The Dwell 24: Wilkinson & Rivera

Grant Wilkinson and Teresa Rivera reinterpret traditional wooden furniture with a Surrealist bent.
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With pieces that could be mistaken for props in a painting by a certain Spanish Surrealist, Grant Wilkinson and Teresa Rivera reinterpret traditional wooden chairs, stools, and tables with surprising outcomes.

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Artists, makers, and designers, the husband and wife duo established their eponymous label midpandemic in North East London in order to "introduce movement to a rigid material," says Rivera.

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They shun straight lines for curves and squiggles—leading internet commenters to dub the chairs "nervous." But there’s nothing anxious about their Windsor remixes, whose stance, style, and position are assertive, confident, and refreshing.

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Rivera speaks of "not reinventing the wheel but filling gaps in the market," yet they are mounting an overdue rebellion against the Cartesian oppression of midcentury modernism in furniture design. Once you see their work, most other furniture seems disappointingly square.

Read the full Q&A with Teresa Rivera below. 

Hometown: New York City

Describe what you make in 140 characters. We make hand-crafted work that straddles art and design.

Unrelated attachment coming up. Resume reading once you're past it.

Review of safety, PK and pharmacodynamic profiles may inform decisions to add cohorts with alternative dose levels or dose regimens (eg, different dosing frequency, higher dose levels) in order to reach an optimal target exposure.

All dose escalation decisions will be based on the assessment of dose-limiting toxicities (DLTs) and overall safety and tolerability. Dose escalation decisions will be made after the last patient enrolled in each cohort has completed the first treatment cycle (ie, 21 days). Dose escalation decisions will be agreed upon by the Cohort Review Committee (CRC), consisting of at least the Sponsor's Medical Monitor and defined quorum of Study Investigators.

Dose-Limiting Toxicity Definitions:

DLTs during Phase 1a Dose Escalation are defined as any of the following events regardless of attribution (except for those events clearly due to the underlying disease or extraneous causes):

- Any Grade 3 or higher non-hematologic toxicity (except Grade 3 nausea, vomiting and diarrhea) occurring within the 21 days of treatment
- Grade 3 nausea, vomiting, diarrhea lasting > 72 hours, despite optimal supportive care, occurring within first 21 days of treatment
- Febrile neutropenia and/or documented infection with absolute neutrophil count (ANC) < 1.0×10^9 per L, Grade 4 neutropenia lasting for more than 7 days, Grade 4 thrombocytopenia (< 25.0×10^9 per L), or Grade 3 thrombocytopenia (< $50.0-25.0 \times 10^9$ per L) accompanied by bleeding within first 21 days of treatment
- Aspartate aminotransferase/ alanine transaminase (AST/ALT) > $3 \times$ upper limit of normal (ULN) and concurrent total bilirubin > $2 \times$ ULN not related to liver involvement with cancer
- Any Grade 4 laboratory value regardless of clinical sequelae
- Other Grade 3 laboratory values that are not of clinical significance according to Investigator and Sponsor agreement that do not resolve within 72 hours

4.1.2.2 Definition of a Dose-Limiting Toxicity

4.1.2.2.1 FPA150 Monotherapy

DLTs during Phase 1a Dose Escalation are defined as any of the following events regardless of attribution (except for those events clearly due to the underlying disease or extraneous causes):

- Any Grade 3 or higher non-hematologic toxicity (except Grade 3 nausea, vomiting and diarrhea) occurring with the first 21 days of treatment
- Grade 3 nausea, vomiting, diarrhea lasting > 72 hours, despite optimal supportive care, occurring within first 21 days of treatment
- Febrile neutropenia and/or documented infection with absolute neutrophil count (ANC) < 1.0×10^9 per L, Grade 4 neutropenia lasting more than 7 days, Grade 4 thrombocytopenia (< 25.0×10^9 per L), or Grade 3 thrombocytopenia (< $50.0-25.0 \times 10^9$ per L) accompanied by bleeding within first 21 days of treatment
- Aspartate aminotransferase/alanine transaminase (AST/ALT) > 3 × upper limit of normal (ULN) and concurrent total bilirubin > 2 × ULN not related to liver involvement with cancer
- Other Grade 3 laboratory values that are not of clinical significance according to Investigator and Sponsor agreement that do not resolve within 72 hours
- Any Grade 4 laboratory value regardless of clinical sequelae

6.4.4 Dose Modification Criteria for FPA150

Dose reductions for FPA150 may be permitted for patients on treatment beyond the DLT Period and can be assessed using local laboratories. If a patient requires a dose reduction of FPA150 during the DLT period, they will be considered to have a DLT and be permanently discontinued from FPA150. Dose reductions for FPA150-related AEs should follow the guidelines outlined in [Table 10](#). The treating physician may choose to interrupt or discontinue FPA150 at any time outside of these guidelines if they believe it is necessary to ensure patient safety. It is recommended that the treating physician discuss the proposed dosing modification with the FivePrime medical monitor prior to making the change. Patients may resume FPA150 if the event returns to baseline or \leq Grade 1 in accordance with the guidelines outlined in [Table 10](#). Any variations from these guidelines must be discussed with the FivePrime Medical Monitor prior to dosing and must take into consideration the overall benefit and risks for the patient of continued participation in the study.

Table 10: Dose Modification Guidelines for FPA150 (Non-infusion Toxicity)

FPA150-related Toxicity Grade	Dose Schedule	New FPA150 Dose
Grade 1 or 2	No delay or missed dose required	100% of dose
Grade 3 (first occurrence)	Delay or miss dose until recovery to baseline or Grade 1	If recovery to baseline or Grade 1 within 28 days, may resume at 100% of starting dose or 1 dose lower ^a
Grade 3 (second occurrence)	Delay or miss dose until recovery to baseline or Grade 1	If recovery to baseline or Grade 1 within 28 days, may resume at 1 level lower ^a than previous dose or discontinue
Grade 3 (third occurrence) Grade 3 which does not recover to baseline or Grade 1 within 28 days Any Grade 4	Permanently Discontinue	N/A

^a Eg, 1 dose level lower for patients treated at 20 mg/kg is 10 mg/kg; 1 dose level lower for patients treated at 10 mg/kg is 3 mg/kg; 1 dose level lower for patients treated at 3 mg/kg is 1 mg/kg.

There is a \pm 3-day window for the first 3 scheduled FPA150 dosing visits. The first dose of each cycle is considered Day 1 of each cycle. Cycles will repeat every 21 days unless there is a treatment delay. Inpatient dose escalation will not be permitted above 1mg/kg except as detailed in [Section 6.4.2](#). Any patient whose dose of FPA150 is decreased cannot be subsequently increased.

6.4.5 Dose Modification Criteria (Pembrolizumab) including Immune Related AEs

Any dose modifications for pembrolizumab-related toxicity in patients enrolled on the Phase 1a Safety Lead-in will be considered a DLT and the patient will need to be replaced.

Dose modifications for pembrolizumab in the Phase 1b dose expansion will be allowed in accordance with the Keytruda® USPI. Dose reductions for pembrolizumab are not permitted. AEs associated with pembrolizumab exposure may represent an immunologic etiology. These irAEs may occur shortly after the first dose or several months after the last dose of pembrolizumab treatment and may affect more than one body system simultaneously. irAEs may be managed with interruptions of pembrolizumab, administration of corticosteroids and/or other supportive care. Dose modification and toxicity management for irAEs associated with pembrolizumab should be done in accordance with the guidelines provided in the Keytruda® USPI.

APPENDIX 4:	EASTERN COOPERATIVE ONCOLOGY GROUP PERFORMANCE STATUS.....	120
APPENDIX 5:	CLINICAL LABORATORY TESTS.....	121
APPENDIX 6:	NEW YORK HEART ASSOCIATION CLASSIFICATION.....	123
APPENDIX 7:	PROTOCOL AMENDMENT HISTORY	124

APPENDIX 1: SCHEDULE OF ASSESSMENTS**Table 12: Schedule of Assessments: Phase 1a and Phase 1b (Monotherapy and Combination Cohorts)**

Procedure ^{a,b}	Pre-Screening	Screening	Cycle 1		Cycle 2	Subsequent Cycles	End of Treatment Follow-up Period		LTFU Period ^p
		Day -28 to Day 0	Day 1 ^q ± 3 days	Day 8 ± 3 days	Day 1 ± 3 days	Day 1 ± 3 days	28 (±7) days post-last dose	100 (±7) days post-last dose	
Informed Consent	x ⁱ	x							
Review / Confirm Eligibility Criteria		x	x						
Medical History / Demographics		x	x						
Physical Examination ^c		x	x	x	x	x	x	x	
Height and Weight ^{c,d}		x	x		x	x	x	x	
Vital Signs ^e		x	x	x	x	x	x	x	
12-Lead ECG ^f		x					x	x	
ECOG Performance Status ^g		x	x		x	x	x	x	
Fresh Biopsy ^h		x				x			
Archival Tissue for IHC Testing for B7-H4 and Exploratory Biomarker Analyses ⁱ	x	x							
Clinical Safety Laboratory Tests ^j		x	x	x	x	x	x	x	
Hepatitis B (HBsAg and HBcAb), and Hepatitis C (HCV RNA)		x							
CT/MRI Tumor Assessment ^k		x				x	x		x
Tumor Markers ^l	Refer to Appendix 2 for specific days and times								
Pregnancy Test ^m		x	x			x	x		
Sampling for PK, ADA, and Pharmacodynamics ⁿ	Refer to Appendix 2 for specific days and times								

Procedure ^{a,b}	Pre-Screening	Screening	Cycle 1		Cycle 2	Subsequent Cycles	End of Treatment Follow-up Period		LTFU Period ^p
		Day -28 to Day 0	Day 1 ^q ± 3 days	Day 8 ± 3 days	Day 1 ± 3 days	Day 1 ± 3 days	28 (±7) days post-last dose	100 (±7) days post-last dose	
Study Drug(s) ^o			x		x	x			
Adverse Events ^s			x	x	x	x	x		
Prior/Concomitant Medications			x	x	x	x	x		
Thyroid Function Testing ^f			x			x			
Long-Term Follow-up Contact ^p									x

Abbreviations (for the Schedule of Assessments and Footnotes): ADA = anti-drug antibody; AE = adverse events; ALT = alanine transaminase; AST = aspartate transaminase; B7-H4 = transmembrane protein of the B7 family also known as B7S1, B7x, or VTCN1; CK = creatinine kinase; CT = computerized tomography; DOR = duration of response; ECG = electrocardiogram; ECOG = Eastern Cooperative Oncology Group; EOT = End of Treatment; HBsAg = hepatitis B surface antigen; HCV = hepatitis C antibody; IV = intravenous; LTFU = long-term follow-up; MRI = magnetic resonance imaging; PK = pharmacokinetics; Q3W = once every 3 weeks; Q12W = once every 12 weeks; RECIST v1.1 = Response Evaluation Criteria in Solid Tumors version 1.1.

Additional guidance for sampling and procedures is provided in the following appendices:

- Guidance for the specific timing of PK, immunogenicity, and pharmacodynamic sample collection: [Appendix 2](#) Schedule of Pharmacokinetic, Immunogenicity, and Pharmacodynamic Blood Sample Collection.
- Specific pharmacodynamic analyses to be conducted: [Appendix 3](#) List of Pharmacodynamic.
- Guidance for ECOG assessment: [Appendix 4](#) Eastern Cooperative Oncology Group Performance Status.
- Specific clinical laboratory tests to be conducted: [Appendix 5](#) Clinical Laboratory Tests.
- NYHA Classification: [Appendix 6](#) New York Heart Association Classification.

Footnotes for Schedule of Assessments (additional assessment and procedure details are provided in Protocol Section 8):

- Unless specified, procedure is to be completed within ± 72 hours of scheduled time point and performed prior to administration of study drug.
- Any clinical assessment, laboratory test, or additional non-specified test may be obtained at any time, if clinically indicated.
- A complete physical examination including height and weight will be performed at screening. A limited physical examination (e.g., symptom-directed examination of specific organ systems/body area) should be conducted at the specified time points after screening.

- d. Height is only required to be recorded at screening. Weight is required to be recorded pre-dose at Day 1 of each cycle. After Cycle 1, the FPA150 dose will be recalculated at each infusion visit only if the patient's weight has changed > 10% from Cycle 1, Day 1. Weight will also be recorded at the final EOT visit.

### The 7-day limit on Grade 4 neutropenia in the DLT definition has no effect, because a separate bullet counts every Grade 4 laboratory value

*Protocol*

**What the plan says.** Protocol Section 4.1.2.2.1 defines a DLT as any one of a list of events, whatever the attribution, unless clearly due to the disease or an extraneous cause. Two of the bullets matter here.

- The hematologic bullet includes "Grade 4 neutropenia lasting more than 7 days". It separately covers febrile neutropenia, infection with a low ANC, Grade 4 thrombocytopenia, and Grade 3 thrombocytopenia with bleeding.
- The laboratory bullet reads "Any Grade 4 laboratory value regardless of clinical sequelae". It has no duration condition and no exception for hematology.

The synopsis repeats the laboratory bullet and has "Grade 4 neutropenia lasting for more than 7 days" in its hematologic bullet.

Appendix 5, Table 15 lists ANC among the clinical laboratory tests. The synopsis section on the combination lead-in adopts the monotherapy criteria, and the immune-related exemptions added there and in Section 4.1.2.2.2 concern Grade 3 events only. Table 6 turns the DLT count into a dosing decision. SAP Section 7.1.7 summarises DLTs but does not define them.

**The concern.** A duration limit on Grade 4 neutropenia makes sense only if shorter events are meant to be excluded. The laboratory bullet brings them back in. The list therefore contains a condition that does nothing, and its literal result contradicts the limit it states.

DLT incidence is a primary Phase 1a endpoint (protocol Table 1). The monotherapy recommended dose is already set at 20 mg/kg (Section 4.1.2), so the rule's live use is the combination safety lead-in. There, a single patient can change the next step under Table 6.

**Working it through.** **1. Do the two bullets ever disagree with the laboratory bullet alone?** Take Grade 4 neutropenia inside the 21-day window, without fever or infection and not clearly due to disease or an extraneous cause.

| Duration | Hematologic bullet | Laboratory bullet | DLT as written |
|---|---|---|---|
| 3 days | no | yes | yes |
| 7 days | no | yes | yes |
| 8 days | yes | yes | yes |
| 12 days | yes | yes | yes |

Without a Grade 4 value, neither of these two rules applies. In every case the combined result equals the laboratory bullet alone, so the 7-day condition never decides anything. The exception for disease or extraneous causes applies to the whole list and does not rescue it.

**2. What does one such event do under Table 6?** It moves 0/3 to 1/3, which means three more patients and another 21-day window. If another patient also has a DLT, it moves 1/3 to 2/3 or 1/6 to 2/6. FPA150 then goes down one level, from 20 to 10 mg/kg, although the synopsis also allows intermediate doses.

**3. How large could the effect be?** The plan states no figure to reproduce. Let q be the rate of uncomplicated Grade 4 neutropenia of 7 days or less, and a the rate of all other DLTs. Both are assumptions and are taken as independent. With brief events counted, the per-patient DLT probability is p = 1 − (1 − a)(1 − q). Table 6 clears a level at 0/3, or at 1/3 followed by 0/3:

What’s the last thing you designed? To completion: an armchair and a coffee table, but we always have things on the go!

Do you have a daily creative ritual? Nothing particularly poetic—just a cup of coffee to start the day.

How do you procrastinate? I love getting lost in Wikipedia. It’s not a reliable source, but an entertaining springboard nonetheless.

What everyday object would you like to redesign? Why? Baby stair gates. There are so many things wrong with baby stair gates.

Who are your heroes (in design, in life, in both)? We generally look to artists—particularly sculptors at the moment. Louise Bourgeois and Isamu Noguchi first come to mind.

What skill would you most like to learn? We’re keen to further our knowledge of materials—stone and clay are house favorites at the moment.

What is your most treasured possession? Our son! Though he's not a possession, he’s definitely a treasure.

What’s your earliest memory of an encounter with design? I grew up hearing my parents (civil engineers) waffle on about the quality of roads and bridges throughout the city: their design, how they functioned, pros & cons.

What contemporary design trend do you despise? None come to mind, to be honest.

Finish this statement: All design should... care about people.

What’s in your dream house? A library.

How can the design world be more inclusive? From a financial standpoint, exclusivity starts early. Kids should be allowed to cultivate creative impulses without families being left out-of-pocket. Solutions can be found in community programs, funding for facilities, grants, scholarships, etc.

What do you wish non-designers understood about the design industry? It’s okay to not understand, just try and remember: everything in life is designed.

You can learn more about Wilkinson & Rivera on their Instagram.  




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